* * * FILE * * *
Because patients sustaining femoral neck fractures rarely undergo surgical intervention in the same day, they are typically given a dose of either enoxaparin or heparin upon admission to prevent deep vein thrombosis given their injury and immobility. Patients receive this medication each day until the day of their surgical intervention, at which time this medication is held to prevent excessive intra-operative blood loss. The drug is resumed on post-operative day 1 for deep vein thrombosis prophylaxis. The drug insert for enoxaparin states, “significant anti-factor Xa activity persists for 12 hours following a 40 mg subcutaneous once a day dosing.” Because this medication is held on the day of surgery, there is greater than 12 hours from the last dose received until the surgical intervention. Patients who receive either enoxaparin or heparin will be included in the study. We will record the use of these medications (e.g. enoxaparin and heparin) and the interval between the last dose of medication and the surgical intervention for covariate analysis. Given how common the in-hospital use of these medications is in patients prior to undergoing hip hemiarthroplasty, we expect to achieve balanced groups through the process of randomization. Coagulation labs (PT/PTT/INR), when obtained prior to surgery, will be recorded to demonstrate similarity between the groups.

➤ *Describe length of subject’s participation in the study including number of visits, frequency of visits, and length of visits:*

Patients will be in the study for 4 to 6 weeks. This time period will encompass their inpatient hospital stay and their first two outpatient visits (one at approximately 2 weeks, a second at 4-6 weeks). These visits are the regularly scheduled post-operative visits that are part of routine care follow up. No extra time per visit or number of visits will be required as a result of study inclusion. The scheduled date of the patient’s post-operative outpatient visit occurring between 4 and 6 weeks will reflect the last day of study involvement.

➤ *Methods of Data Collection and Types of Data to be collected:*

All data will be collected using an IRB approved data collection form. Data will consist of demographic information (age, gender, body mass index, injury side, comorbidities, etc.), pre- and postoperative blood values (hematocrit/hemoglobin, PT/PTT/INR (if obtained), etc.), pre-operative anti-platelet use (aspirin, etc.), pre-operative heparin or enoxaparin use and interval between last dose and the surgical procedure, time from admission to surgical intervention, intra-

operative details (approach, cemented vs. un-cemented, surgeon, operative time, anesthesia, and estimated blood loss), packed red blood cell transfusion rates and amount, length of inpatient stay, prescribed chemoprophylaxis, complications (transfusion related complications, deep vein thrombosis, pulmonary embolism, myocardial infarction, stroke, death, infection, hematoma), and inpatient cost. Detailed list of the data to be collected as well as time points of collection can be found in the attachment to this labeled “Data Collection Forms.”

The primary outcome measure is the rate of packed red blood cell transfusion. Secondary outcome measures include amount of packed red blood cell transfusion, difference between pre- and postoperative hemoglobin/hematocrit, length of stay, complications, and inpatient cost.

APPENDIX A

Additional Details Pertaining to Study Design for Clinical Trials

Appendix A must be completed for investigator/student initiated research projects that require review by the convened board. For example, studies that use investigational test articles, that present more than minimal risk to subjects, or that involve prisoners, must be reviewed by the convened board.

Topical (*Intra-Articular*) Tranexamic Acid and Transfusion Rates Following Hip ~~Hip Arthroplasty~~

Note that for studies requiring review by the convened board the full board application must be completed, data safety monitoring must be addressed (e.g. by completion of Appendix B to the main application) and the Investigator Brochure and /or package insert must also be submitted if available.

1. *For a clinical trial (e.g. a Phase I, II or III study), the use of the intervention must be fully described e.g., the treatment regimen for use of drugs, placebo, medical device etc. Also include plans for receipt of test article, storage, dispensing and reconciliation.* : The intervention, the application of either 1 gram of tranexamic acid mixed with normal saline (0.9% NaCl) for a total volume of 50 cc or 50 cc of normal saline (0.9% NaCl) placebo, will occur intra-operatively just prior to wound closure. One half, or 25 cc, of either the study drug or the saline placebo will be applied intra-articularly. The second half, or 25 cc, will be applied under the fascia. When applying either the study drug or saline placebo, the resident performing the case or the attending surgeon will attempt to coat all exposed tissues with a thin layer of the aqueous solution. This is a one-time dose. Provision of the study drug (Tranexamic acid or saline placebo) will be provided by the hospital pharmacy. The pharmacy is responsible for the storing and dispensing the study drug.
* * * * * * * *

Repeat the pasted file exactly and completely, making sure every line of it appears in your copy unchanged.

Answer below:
Because patients sustaining femoral neck fractures rarely undergo surgical intervention in the same day, they are typically given a dose of either enoxaparin or heparin upon admission to prevent deep vein thrombosis given their injury and immobility. Patients receive this medication each day until the day of their surgical intervention, at which time this medication is held to prevent excessive intra-operative blood loss. The drug is resumed on post-operative day 1 for deep vein thrombosis prophylaxis. The drug insert for enoxaparin states, “significant anti-factor Xa activity persists for 12 hours following a 40 mg subcutaneous once a day dosing.” Because this medication is held on the day of surgery, there is greater than 12 hours from the last dose received until the surgical intervention. Patients who receive either enoxaparin or heparin will be included in the study. We will record the use of these medications (e.g. enoxaparin and heparin) and the interval between the last dose of medication and the surgical intervention for covariate analysis. Given how common the in-hospital use of these medications is in patients prior to undergoing hip hemiarthroplasty, we expect to achieve balanced groups through the process of randomization. Coagulation labs (PT/PTT/INR), when obtained prior to surgery, will be recorded to demonstrate similarity between the groups.

➤ *Describe length of subject’s participation in the study including number of visits, frequency of visits, and length of visits:*

Patients will be in the study for 4 to 6 weeks. This time period will encompass their inpatient hospital stay and their first two outpatient visits (one at approximately 2 weeks, a second at 4-6 weeks). These visits are the regularly scheduled post-operative visits that are part of routine care follow up. No extra time per visit or number of visits will be required as a result of study inclusion. The scheduled date of the patient’s post-operative outpatient visit occurring between 4 and 6 weeks will reflect the last day of study involvement.

➤ *Methods of Data Collection and Types of Data to be collected:*

All data will be collected using an IRB approved data collection form. Data will consist of demographic information (age, gender, body mass index, injury side, comorbidities, etc.), pre- and postoperative blood values (hematocrit/hemoglobin, PT/PTT/INR (if obtained), etc.), pre-operative anti-platelet use (aspirin, etc.), pre-operative heparin or enoxaparin use and interval between last dose and the surgical procedure, time from admission to surgical intervention, intra-

operative details (approach, cemented vs. un-cemented, surgeon, operative time, anesthesia, and estimated blood loss), packed red blood cell transfusion rates and amount, length of inpatient stay, prescribed chemoprophylaxis, complications (transfusion related complications, deep vein thrombosis, pulmonary embolism, myocardial infarction, stroke, death, infection, hematoma), and inpatient cost. Detailed list of the data to be collected as well as time points of collection can be found in the attachment to this labeled “Data Collection Forms.”

The primary outcome measure is the rate of packed red blood cell transfusion. Secondary outcome measures include amount of packed red blood cell transfusion, difference between pre- and postoperative hemoglobin/hematocrit, length of stay, complications, and inpatient cost.

APPENDIX A

Additional Details Pertaining to Study Design for Clinical Trials

Appendix A must be completed for investigator/student initiated research projects that require review by the convened board. For example, studies that use investigational test articles, that present more than minimal risk to subjects, or that involve prisoners, must be reviewed by the convened board.

Topical (*Intra-Articular*) Tranexamic Acid and Transfusion Rates Following Hip ~~Hip Arthroplasty~~

Note that for studies requiring review by the convened board the full board application must be completed, data safety monitoring must be addressed (e.g. by completion of Appendix B to the main application) and the Investigator Brochure and /or package insert must also be submitted if available.

1. *For a clinical trial (e.g. a Phase I, II or III study), the use of the intervention must be fully described e.g., the treatment regimen for use of drugs, placebo, medical device etc. Also include plans for receipt of test article, storage, dispensing and reconciliation.* : The intervention, the application of either 1 gram of tranexamic acid mixed with normal saline (0.9% NaCl) for a total volume of 50 cc or 50 cc of normal saline (0.9% NaCl) placebo, will occur intra-operatively just prior to wound closure. One half, or 25 cc, of either the study drug or the saline placebo will be applied intra-articularly. The second half, or 25 cc, will be applied under the fascia. When applying either the study drug or saline placebo, the resident performing the case or the attending surgeon will attempt to coat all exposed tissues with a thin layer of the aqueous solution. This is a one-time dose. Provision of the study drug (Tranexamic acid or saline placebo) will be provided by the hospital pharmacy. The pharmacy is responsible for the storing and dispensing the study drug.